What do self-awareness and leadership have in common? My grandfather told me a story as a boy, and the moral has stuck with me throughout my years as a business coach. That moral was this: “the fault that you see in others is probably your own.”
For many of us, that realization hurts. But consider this: when thinking about the coworkers that drive us crazy, could we be unconsciously sensitive to our faults? Could it be that we over-react to this behavior because it bothers us when we do it? Do we find ourselves reacting immediately to their actions or tone without allowing time to process the message?
It’s essential, to be honest with ourselves about these questions. Once we become self-aware of our shortcomings, we can be much stronger, more understanding leaders.
5 Tips for Improving Self-awareness Skills
Self-awareness is the ability to understand yourself as a person. While you might think you already do, the fact is that people are complicated and will react differently in different situations.
You might think, for example, that you’re a pretty calm person by nature, but clinging to that self-definition can prevent you from noticing the times when this isn’t true: when you snap at your spouse, when you blow up at an employee, or even when you start to stress out right before a deadline.
Self-awareness in leadership can help you develop a more well-rounded view of yourself, which, in turn, will increase your awareness of how you interact with others. Here are a few ways to improve your self-awareness:
- Learn what makes you tick. Our behavior is the result of outside triggers that prompt our subconscious to react. Once you learn what causes you to respond, whether that reaction is anger, tears, or panic, you can better prepare yourself for the future.
- Take a behavioral profile assessment. While profiling tests such as the DISC & Motivators or the Myers–Briggs Type Indicator cannot possibly account for all of the complexities that humans contain, they can be a powerful scientific tool to help you understand yourself more thoroughly.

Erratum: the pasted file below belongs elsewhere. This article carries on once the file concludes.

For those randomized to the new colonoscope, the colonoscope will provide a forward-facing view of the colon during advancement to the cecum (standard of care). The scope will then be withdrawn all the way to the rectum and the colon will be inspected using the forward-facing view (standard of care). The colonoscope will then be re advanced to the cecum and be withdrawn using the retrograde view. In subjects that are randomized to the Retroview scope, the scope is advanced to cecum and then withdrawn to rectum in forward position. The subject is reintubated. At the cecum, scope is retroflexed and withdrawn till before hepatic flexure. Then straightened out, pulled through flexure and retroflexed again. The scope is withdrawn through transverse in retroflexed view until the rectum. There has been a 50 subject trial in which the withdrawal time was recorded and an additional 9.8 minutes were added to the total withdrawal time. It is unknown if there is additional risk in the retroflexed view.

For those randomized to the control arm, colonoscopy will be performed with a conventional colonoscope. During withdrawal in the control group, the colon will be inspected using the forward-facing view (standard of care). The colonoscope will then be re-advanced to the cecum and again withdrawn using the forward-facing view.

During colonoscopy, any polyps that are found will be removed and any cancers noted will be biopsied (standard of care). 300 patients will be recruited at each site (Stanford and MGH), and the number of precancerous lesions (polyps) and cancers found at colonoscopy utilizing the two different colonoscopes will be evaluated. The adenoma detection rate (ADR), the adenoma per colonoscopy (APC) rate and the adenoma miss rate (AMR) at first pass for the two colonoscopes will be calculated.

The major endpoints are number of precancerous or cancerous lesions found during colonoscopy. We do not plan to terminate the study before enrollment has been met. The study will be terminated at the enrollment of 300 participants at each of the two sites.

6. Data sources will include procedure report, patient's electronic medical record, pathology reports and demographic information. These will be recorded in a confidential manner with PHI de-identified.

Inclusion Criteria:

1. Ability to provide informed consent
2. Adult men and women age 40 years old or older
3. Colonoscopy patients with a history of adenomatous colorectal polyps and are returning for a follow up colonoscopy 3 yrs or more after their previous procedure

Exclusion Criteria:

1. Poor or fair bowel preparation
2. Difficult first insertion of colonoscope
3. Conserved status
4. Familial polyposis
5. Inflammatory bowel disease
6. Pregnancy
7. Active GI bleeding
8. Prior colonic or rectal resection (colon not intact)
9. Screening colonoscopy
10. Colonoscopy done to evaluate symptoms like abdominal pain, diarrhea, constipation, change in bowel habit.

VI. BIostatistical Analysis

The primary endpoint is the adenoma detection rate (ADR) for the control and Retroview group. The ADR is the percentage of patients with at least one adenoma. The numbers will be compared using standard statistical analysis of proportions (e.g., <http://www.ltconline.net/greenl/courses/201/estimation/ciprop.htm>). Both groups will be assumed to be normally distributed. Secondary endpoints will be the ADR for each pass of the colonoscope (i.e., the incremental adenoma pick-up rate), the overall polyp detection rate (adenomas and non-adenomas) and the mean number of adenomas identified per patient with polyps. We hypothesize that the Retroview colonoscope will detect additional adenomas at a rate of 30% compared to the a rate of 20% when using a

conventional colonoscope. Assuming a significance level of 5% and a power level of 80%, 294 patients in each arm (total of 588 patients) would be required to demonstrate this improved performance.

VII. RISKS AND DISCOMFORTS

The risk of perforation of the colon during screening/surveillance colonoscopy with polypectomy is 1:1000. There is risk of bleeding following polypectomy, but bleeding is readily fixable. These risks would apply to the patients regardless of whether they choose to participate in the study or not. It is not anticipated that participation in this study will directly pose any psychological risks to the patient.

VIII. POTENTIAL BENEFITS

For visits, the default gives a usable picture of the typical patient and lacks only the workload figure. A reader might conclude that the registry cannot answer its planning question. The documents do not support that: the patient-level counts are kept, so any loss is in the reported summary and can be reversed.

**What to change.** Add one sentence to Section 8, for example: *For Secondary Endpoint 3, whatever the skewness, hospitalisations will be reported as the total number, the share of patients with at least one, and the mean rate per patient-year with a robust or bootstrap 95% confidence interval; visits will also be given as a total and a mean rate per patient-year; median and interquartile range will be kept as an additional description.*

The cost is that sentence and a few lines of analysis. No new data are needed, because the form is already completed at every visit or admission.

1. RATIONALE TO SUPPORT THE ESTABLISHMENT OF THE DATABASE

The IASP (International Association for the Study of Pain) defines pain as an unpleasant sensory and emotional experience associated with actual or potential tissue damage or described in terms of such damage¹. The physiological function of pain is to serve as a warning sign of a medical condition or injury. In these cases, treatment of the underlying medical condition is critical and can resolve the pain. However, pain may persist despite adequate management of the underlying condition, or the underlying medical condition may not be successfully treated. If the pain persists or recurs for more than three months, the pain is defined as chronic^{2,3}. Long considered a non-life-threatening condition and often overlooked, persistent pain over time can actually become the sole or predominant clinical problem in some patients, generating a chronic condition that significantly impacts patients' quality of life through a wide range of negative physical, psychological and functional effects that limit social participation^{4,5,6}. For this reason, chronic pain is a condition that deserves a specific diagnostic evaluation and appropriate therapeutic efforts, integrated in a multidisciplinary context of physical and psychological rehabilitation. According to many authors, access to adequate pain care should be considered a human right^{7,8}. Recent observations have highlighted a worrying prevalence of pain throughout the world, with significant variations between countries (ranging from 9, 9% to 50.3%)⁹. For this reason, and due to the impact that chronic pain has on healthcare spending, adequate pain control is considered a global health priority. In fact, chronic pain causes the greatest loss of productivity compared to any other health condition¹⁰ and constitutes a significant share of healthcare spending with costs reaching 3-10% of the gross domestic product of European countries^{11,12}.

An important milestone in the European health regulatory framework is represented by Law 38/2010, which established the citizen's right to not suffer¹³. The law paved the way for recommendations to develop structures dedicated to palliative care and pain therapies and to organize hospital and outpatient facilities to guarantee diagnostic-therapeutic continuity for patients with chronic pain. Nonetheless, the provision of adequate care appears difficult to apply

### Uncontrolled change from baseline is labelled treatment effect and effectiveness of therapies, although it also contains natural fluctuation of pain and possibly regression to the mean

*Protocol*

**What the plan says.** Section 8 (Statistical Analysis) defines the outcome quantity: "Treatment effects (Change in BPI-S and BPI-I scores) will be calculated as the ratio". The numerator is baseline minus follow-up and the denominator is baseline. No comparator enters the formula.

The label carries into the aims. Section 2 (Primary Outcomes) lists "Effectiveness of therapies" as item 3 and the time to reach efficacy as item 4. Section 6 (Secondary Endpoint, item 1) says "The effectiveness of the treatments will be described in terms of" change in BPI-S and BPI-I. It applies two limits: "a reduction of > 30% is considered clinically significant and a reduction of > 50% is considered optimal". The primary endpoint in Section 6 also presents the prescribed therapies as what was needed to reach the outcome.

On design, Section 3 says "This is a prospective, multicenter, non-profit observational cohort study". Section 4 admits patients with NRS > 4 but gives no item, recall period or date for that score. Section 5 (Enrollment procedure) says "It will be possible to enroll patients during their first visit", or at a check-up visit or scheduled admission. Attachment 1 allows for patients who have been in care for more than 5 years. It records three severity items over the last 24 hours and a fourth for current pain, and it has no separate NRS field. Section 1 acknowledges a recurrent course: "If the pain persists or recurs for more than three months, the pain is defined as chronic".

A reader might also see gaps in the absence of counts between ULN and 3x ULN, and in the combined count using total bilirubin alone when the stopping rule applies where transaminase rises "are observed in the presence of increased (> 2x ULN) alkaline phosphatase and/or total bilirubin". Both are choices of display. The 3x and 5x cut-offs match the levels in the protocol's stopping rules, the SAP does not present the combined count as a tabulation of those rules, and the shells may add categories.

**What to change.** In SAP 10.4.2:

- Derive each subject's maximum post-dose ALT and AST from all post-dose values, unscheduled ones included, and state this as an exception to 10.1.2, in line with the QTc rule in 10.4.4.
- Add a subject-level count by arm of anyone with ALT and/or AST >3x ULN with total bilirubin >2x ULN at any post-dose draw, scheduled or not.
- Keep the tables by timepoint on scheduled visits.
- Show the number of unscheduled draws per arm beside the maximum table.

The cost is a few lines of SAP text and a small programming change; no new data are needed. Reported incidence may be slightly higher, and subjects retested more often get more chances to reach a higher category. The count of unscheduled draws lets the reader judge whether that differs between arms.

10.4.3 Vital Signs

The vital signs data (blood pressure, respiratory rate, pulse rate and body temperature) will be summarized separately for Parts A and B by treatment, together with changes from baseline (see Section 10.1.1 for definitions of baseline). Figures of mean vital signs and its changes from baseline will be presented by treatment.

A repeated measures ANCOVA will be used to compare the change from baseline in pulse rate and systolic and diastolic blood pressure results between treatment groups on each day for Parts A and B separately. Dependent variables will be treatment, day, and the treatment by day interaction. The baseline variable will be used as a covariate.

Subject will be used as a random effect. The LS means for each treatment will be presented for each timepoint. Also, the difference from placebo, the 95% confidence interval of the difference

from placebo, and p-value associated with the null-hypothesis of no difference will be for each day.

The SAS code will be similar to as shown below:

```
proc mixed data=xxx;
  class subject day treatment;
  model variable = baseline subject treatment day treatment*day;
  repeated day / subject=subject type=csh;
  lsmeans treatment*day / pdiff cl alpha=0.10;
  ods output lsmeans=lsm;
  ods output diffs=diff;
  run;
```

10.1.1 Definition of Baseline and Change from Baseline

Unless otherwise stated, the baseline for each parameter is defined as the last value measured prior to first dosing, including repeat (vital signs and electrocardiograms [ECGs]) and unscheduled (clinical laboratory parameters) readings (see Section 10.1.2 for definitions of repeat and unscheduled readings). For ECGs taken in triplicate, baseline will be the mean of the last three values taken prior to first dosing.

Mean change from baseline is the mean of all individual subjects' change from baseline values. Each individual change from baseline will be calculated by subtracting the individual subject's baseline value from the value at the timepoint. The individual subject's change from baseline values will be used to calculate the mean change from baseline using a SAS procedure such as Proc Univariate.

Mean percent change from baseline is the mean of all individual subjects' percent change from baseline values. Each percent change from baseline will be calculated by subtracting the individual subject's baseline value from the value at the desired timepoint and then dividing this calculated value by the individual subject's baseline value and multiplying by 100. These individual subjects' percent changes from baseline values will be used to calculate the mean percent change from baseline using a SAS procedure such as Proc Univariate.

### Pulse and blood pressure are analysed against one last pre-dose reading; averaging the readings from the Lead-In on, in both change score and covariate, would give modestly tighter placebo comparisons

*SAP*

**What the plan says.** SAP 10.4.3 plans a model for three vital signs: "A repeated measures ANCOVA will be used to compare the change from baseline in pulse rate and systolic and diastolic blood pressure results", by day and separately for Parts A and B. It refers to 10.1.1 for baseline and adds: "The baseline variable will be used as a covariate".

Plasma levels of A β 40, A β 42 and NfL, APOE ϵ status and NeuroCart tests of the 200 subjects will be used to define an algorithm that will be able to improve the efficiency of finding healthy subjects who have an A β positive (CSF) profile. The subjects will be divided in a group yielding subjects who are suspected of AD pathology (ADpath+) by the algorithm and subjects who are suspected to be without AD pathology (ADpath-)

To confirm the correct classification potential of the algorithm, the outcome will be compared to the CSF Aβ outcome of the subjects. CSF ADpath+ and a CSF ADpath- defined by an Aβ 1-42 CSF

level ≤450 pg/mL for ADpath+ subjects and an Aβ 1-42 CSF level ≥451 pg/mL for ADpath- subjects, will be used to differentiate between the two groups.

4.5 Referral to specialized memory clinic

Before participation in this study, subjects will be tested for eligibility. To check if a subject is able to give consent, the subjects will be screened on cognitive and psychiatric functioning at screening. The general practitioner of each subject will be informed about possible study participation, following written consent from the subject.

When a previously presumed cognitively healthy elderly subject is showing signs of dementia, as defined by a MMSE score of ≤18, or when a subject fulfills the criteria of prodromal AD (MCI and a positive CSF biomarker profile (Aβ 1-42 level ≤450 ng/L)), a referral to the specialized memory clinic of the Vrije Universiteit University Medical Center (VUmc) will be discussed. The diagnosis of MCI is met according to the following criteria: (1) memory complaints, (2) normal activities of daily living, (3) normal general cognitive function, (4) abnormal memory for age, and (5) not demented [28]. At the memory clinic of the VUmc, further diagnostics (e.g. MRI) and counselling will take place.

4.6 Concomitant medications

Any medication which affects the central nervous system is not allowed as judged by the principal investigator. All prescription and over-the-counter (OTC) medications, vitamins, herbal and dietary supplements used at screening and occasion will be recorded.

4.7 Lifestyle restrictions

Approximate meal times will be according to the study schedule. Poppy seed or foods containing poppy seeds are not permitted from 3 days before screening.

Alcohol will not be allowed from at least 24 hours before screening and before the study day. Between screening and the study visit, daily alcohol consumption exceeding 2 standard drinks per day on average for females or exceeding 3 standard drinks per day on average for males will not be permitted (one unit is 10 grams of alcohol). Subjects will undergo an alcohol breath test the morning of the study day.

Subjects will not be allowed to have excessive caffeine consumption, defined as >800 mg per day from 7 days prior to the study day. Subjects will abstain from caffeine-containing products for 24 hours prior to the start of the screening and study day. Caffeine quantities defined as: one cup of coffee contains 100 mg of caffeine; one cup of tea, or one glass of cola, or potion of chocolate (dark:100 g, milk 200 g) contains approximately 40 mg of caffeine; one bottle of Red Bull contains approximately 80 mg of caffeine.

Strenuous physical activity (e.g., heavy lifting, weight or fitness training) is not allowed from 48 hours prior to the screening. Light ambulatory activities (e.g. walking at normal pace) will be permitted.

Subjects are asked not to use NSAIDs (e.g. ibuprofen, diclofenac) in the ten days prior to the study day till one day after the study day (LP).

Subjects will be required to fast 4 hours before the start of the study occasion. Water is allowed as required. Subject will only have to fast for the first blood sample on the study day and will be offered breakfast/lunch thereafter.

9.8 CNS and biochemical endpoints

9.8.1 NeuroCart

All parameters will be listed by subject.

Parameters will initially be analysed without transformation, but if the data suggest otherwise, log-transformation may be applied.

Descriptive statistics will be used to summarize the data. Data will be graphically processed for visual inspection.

- Ask for feedback. How does your family see you? Your friends? Your peers? Your employees? Learning how others see you is a valuable step towards fully understanding yourself. Just be sure that you can honestly accept whatever they have to say, and prepare for the possibility that you won’t like what you hear.
- Trust examples, not thoughts. We all see ourselves a certain way on the inside, but how does that match up with our external behavior? What we do carries much more weight than what we say. For every truth, you think you know about yourself, look at the evidence. If your actions don’t match up with your philosophy, it’s time to reconsider.
- Be honest with yourself. A key component of self-awareness in leadership is admitting that no one is perfect. If you’re willing to acknowledge your flaws, you’re one step closer to mastering them.
Self-awareness and leadership go hand-in-hand, but being self-aware doesn’t come naturally to everyone. Click on my contact form, fill it out, and schedule a time to meet me on a video call to work on your self-awareness skills.